School: the Seventh Silence
an extract from the novel
Deforte has found a caterpillar. But lost his little sister.
It's a difficult year. Father is dying and
mother has sent him to an English school. Nobody likes Jean because
he is half French. The girls are laughing. The teachers are on his back.
The bullies are waiting in the hallways. Unluckily for Jean there are
worse things than bullies: there are vacant black holes in the corners
of his mind. There are darker things that would gladly fill them.
Jean is about to discover that his school is
more foreign than he could possibly imagine.
Behind the stockroom door there are other classrooms.
Classrooms where paper planes carry passengers, statues cry, board games
cost your life, books ask you questions. There are endless dusty corridors,
back ways, cellars and chimney flues, hidden rooms, and garrets and
just occasionally you might find a pupil running for his life. Better
Jean knows his little sister is here. But is
she hiding or helping? Is she alive or dead? In point of fact is Jean
alive or dead? It's a question that the enigmatic Moonster might answer.
But he is trying to get out, not in.
Jean's quest to find her becomes a personal
journey. A Journey to the door of the Seventh Silence.
A rite of passage, a symbolic journey through
Hades, the struggle between good and evil, the adventure of appearance
and reality? There is something here of Dante, Peake, Carroll. Add a
little Kafka, Philip K Dick and Conrad and you will have guessed that
this is not a book for children - unless like Jean they are very brave.
Mike Glyer, multiple Hugo-winning fan writer
and Worldcon chair: "Brilliant."
Mike Don of Dreamberry Wine: "A cracker."
To Jean's surprise, Moonster took off all his clothes and
grabbed hold of one of the ceiling ropes. With a wild whoop, he flung
himself outwards from the building. For a second, Jean thought Moonster
had gone mad and was attempting suicide. Moonster swung out in the rain,
his thin, muscular body lit as if with innumerable magnesium sparkles
as the water droplets dashed off it. He caught another rope that Jean
now saw suspended from a gantry above the garret. Now with each swing,
Moonster waltzed further into the abyss and then spun back into the
room; and then, like the pendulum of some unbelievable clock, he swung
back and forward, to and fro, in wild, ululating joy. He seemed at once
both a human boy and a sparkling, amazing water creature, suspended
in the biggest open-air bath in the universe.
For a few seconds, Jean could only glare at this sight, his throat
dry with fear and his belly gnawing with expectation. Then, overcome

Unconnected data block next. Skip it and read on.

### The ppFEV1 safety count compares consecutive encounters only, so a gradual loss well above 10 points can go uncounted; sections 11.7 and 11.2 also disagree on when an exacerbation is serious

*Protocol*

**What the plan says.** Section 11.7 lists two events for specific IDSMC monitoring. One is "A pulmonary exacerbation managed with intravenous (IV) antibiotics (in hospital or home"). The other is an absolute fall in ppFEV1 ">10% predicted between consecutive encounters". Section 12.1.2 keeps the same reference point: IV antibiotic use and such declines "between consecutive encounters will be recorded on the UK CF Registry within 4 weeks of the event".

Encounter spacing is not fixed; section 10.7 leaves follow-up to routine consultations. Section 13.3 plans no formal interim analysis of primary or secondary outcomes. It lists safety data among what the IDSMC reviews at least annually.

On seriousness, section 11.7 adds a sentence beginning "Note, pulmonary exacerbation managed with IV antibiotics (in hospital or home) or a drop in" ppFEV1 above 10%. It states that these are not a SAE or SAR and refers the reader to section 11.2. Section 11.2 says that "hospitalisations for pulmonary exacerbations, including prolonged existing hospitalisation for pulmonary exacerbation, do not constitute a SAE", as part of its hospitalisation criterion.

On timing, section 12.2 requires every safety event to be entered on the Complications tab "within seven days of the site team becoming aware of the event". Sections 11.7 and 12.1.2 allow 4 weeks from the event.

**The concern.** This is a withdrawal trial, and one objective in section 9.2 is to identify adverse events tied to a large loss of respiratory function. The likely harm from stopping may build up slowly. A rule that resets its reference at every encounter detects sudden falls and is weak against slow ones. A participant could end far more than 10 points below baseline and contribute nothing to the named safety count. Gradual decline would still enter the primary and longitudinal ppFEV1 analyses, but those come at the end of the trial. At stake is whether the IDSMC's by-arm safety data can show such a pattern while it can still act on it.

with a sheer and fierce joy, he threw off his own clothes, grabbed a
rope, and impelled himself out into the dizzying space. In an instant,
he felt the weight of a million raindrops bouncing off his body. There
was an empty shock as he spun back into the garret, and then the infinite
joy of repeating it over and over again: sliding into the rain like
a ghost with Moonster. It was as if they were flicking backward and
forward in time. It seemed as if they maintained this hypnotic rhythm
for hours. Sometimes, they would swing in tandem as though they were
riding parallel rocking horses on a roundabout, sometimes they were
like two halves of a weather clock, telling fair weather or foul, and
then again they spun like reckless dancers around a maypole, entwining
in each other's rope. Sometimes, they would cling together, spinning
around and around like twin gymnasts.
Jean could not see the abyss below because of the violent rain. But
there was one occasion when a sudden bolt of lightning struck a lightning
rod somewhere to the west. In that instant, the whole immense arena
woke up. It was as though an immense camera flashlight had suddenly
revealed an ancient roman amphitheatre. But Jean felt no fear. Even
when his hand slipped on the wet rope and he slid one-handed to the
knot, he remained unafraid. The abyss was there, he sensed it, but the
burgeoning air seemed somehow even safer than the lighted garret.
Eventually, of their own momentum, the ropes came to a standstill
outside the room, and there was only the sound of the driven air. Jean
and Moonster hung motionless for a while. Then Moonster dropped to the
floor of the room and Jean followed him. They both laughed until their
bellies ached, staring at their naked and drenched bodies until they
could not even stand up. They had to lie down for a while, until Moonster
managed to conquer the laughter and the exhaustion. Finally, he got
to his feet. Somehow, he produced two Persian towels and then made some
They climbed into the hammocks, and lay there for a long time, swinging
idly like two sailors in a becalmed ship. They sipped tea and ate biscuits
in the quiet of the storm.
After a while, Moonster broke the silence. 'You asked about the corridor,'
'The cold,' Jean replied.
'Yes. That is the same monster that the Head allowed into English.'
'But what kind of monster is it?' asked Jean.
© Craig Herbertson 2006, 2007.
School: the Seventh Silence is published by Immanion
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